Commentary: Fear of missing out, loneliness may be behind record-breaking Singles' Day sales
Is it time to reflect upon our extreme consumerism and think about what deeper psychological problems might undergird our purchases? The Singapore University of Social Science’s Dr Lau Kong Cheen certainly thinks so.
SINGAPORE: Singles' Day has yet again seen another record-breaking year on Monday (Nov 11) with Alibaba sales reaching US$38 billion in one day.
Brands and e-commerce platforms in Singapore definitely did not miss out on the action. Popular online marketplaces such as Lazada, Qoo10 and Shopee registered sales three to five times higher than last year.
What is it about events like Singles Day that make shopping so compelling? How has consumerism imposed such a strong hypnotic power over most of us?
I would argue that such major sales events may be driving consumers to make larger purchases than they would. Most of us might have been rationally attracted by the fantastic bargains but there is a psychological basis to the most extreme of our shopping habits.
THE FEAR OF MISSING OUT
The “fear of missing out” or FOMO has a strong impact on consumers in creating anxiety and feelings of inferiority.
Singles' Day is one of the largest sales event in China. It has smashed sale records of other major global one-day shopping events including Black Friday and Cyber Monday.
With top international celebrities such as Taylor Swift gracing the event and generating massive brand awareness for Alibaba and its other online shopping platform compatriots, this year’s Singles’ Day has received a lot of hype, which makes consumers want to be part of this event.
FOMO could impact the desire to purchase in two ways. First, consumers do not want to miss out on unbeatable promotional sales discounts and offers.
The limited time promotions also invoke a strong sense of urgency and call to action for consumers to commit to purchases, without deeper reflection on whether they really need those products.
Second, social media has become a powerful platform for consumers to rave about their purchases and share their “wins” with their friends. Such dynamics intensify peer pressure and the feeling that one should do likewise so not to stick out like an outsider.
Any recollection of a frustration of missing out on group activities can add to these disappointments overtime.
Hence, to avoid FOMO, consumers take on deals that they may not make had they decided on them in the absence of Singles’ Day.
Second, the act of shopping can be “therapeutic”. There have been studies that attest to this retail therapy claim.
Shopping uplifts our mood, because it tends to restore a sense of personal control over our environment and makes the consumer feel less “helpless”.
When consumers encounter a wide range of products up for purchase, they achieve a sense of autonomy when they can decide which item that is within their means they would like to buy, which invokes a positive mood.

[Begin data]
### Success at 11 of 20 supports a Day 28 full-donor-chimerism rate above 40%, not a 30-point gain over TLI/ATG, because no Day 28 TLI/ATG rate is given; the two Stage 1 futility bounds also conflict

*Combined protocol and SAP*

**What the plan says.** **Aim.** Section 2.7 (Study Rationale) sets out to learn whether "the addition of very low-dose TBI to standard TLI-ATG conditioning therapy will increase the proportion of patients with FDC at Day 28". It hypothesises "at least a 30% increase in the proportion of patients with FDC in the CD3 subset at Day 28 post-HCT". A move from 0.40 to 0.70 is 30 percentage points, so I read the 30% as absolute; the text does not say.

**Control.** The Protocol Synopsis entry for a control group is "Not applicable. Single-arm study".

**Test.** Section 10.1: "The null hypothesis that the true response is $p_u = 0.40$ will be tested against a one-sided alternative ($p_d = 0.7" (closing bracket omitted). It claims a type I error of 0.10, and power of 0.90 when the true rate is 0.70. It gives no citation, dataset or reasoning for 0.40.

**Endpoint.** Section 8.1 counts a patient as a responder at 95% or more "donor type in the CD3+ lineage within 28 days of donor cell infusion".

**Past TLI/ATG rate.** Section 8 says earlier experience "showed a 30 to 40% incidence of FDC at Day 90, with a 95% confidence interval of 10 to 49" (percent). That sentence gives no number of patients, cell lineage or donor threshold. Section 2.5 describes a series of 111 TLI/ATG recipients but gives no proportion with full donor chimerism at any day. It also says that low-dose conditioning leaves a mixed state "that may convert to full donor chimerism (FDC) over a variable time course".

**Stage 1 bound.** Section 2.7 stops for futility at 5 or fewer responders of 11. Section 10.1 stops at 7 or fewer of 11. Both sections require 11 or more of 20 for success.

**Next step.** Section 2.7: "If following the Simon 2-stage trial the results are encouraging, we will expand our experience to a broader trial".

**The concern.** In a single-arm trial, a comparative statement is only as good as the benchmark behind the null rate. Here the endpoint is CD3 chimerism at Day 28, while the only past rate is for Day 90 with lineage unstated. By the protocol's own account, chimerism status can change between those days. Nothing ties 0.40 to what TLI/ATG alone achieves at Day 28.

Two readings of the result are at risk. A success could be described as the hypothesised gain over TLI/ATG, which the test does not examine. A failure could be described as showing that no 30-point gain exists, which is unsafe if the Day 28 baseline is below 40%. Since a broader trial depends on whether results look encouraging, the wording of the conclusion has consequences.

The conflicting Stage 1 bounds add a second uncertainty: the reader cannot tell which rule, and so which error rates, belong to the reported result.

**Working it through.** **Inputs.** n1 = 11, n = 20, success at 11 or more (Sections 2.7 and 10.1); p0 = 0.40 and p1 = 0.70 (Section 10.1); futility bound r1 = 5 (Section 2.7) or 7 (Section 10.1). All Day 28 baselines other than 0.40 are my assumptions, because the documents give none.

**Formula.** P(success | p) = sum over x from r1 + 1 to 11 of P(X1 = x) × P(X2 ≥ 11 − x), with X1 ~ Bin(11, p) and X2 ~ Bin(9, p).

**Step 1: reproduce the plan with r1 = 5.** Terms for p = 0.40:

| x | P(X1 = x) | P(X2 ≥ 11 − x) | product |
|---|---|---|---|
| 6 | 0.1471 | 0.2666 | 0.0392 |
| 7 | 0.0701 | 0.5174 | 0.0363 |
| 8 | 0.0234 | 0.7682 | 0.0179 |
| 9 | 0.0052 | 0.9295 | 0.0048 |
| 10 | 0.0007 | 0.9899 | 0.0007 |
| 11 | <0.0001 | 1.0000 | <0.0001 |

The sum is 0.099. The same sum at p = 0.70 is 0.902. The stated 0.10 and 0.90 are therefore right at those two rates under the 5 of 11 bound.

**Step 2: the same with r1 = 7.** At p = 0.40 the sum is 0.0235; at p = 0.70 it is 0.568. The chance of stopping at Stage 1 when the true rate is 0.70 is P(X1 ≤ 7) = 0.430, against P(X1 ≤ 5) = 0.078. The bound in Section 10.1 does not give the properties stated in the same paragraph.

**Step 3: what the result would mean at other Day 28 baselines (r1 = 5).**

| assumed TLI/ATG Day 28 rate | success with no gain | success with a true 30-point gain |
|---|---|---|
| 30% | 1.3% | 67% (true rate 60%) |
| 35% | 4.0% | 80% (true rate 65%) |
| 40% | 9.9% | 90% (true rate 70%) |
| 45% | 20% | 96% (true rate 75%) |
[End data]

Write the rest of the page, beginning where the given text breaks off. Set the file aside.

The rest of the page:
With Singapore society becoming more affluent and digitally savvy, online shopping has become a very convenient and accessible avenue for people to fulfil this emotional impulse.
Nevertheless, when consumers become overly dependent or addicted to this drive to shop in order to regain a sense of power, they may inadvertently fall prey to a compulsive shopping disorder.
Third, there is this sense of self-gifting, a phenomenon where a person buys a gift for himself or herself as a form of reward, to practise self-love and self-indulge. This feel-good behaviour explains why we would at times tend to buy something expensive for ourselves or treat ourselves to a good meal.
Studies have demonstrated that self-gift giving can compensate for the feelings of loneliness one might feel and act an escape mechanism from stress.
Singles' Day seems to be a perfect event that triggers the need for self-gifting even more since the occasion reminds singles about the solitude of their status.
When societal stress levels have been on the rise in a country calling for better work-life balance, such self-indulgent behaviour tends to rise in tandem.
Perhaps, the rise of consumerism is a reflection of the “pressure cooker” environment that we live in and the gloomy economic outlook in the past few months.
BREAKING THIS CYCLE
So, can we break this vicious cycle of obsessive consumerism? Planning and prioritisation is crucial.
I would suggest identifying the items that you need versus those you want to buy. Focus your mind on essential items whether these be health supplements, baby diapers or milk powder, for which costs savings can be significant during a sale.
Next, prepare the list of items meant for self-indulgence and budget for them. This does not give you license to buy all the items all at once in one particular sale. You can always put them on hold should you exceed your budget on Singles’ Day.
Another good practice to avoid extreme consumerism is to track your purchases, specifically those purchased online.
Most e-commerce marketplace have tools to track purchases. These can help you avoid impulsive buying.
The next time you need a retail therapy, try considering online browsing or window shopping as they have the same effect.
Just don’t hit that “buy” button.
Dr Lau Kong Cheen is a Senior Lecturer for Marketing Programme at the Singapore University of Social Sciences and he is passionate about branding and consumer behaviour.